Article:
While Almost Human marked a memorable feature debut for up-and-comer Joe Begos, The Mind’s Eye represents an unfortunate step backwards. The film feels more like a first-time effort built on unsteady ground, stumbling over a minefield of miscues that rarely pull together the tight, fluid terrors of Almost Human. This psychokinetic Scanners homage falls into a repetition of cut-rate effects and low-budget confidence, constantly failing to marry either aspect with Begos’ passionate respect for a genre he clearly adores and respects. It all sounds great on paper, like an aggressive cut of The Men Who Stare At Goats, but actors scrunching their faces while “emitting brainwave attacks” can only entertain for so long…
Indie workhorse Graham Skipper stars as Zack Connors, a gifted individual being held by antagonist Dr. Michael Slovak (John Speredakos). The imprisonment is not mutually beneficial, as it turns out that Dr. Sloak is keeping a house full of psychokinetic warriors so he can drain their abilities, and make himself the strongest mind-warrior of all. Conners eventually grows tired of the situation, so he escapes with fellow prisoner Rachel Meadows (Lauren Ashley Carter). Dr. Slovak is none too pleased, and so begins a chase that ends with an inevitable showdown to prove who wields the strongest psychokinetic brain on the block.
The Mind’s Eye is a fun B-Movie in concept, and maybe your tolerance for schlock might be strong enough to endure the wishy-washy bouts of action, “dangling on wires” effects and hambone performances. Not ignoring Begos’ strengths, people’s heads f$cking explode to some pretty gruesome extremes. Like, eviscerated-and-exploding-in-a-pulpy-red-mist kind of stuff. There’s no doubt that Begos goes for balls-to-the-wall sci-fi exploitation, and a few scenes reflect Begos’ still-in-tact status as an indie horror name you need to track. The ideas are there, and creativity is vivid – slug back a few cold ones, and you might have a decent-enough time.
Yet, not all is right in this frozen 90s thriller. There are little dents, like rented-out vacation homes doubling as secret government facilities, or hook-and-wire tricks pulling furniture and throwing objects – and then there much bigger detractors. Begos goes fully practical here, which sadly backfires in some of the most crucial moments when actors can’t hide the wires they’re clearly dangling on, yelling at one another until someone’s head bursts. All the eye-bleeding and close-to-asphyxiated faces cheapen like a Halloween novelty after a while, and all that’s left are memories of a swaying axe above Noah Segan’s head – not the decapitation that follows.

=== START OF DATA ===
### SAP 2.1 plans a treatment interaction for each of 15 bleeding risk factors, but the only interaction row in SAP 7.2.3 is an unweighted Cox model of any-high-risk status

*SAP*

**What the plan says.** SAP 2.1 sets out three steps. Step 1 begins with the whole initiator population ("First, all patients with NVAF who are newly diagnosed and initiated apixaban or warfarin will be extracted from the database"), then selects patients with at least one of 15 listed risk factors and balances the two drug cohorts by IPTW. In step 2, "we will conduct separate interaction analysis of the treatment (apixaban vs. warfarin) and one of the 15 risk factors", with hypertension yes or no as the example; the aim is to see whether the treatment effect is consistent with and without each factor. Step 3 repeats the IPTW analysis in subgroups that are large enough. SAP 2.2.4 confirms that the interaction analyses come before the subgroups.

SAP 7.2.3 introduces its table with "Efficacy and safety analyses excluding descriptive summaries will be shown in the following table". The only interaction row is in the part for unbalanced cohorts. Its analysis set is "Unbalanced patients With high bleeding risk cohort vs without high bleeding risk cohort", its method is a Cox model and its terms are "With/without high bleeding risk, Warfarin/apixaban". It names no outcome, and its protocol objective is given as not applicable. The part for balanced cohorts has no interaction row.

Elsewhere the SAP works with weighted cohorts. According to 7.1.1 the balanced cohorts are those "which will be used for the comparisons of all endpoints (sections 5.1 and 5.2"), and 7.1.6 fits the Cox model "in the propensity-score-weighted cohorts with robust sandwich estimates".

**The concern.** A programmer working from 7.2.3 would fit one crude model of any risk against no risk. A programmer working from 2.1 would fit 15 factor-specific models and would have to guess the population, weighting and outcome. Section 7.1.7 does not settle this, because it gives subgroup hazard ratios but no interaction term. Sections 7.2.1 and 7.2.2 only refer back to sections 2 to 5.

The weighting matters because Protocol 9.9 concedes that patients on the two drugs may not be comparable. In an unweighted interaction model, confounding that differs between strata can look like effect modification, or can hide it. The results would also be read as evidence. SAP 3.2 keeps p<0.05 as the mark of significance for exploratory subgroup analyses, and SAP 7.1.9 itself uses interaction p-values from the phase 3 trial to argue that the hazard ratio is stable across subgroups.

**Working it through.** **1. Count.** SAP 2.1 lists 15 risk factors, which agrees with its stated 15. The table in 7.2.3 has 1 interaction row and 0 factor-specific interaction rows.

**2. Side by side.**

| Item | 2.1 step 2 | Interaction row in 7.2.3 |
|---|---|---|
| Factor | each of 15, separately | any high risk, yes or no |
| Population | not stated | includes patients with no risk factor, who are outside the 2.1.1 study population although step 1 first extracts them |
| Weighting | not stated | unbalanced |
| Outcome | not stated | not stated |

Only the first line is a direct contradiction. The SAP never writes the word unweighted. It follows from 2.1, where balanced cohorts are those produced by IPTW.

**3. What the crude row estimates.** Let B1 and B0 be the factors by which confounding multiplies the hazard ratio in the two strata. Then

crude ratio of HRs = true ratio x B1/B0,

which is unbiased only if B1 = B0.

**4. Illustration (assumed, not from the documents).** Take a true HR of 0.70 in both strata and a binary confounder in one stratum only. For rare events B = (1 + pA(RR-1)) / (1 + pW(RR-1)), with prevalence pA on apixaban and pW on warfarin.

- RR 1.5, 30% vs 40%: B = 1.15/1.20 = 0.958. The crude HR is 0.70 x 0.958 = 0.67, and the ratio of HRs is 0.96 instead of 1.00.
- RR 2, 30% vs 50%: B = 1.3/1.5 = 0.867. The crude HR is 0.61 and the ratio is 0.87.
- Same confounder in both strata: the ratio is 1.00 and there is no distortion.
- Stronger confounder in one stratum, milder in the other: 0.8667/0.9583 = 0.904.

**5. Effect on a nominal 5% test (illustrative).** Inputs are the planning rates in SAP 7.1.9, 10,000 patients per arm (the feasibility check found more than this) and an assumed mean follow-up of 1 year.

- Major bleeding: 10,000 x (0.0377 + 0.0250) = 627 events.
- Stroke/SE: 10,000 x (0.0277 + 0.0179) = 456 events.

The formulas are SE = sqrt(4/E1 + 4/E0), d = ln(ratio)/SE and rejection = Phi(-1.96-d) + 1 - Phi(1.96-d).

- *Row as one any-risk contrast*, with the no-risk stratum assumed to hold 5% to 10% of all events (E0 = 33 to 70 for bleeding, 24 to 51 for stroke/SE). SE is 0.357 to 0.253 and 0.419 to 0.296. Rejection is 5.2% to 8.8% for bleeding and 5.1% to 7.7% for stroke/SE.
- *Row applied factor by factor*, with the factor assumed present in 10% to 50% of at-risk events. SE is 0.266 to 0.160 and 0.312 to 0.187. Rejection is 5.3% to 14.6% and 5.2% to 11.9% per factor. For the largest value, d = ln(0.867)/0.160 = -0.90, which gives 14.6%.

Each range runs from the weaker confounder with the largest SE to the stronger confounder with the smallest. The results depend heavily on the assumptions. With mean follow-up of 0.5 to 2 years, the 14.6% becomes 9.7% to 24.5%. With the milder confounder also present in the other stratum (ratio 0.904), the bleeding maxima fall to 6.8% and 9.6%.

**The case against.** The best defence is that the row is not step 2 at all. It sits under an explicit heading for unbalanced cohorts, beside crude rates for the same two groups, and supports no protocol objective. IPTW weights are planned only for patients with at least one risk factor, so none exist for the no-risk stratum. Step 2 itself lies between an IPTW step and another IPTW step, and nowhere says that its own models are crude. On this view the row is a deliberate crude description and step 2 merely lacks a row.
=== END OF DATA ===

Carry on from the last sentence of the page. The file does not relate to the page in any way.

The gimmick of psychokinesis plays like a one-note coolness factor that eventually grows tiresome, even with Begos’ seedy dedication to 80s genre stank. Musical compositions by Steve Moore slice through scenery with synth-heavy beats, while Begos toys around with deep blue and bright red light filters (like a yin and yang). Carpenter/Cronenberg influences strive for down-and-dirty graphic violence, while snowy backdrops and home-sweet-home locales are ravaged by bloody rampages. Graham Skipper’s role is an emotive take that at least sells believable mental drainage, and once again Lauren Ashley Carter flashes her indie credentials as a genre maven – but, the lows are distracting, and far more prevalent than any highs.
The Mind’s Eye sounds like a surefire midnight win, yet Begos’ child-like enthusiasm around cranium-popping violence can’t save this made-for-Chiller plunge into psychokinetic horrors. For a film so hinged on heightened genre thinking, most scenes play in a terribly nondescript way, somehow making brainwave warfare seem like a juvenile imaginary game. It doesn’t help that Dr. Slovak isn’t exactly a villain worth investing in, or that a jarring sex-scene is added for [insert explanation here], as allure fades with each passing psycho-duel. The sum of Begos’ talents are so much grander than The Mind’s Eye, which captures his mindset, but falters in execution. Cheers to those who enjoy it for what it is, but I’ll be waiting to see how the young-buck looks to elevate himself with whatever comes next – and I’ll still do so excitedly.
The Mind's Eye lacks a taught, tense backbone that Begos was able to find in his first film, Almost Human.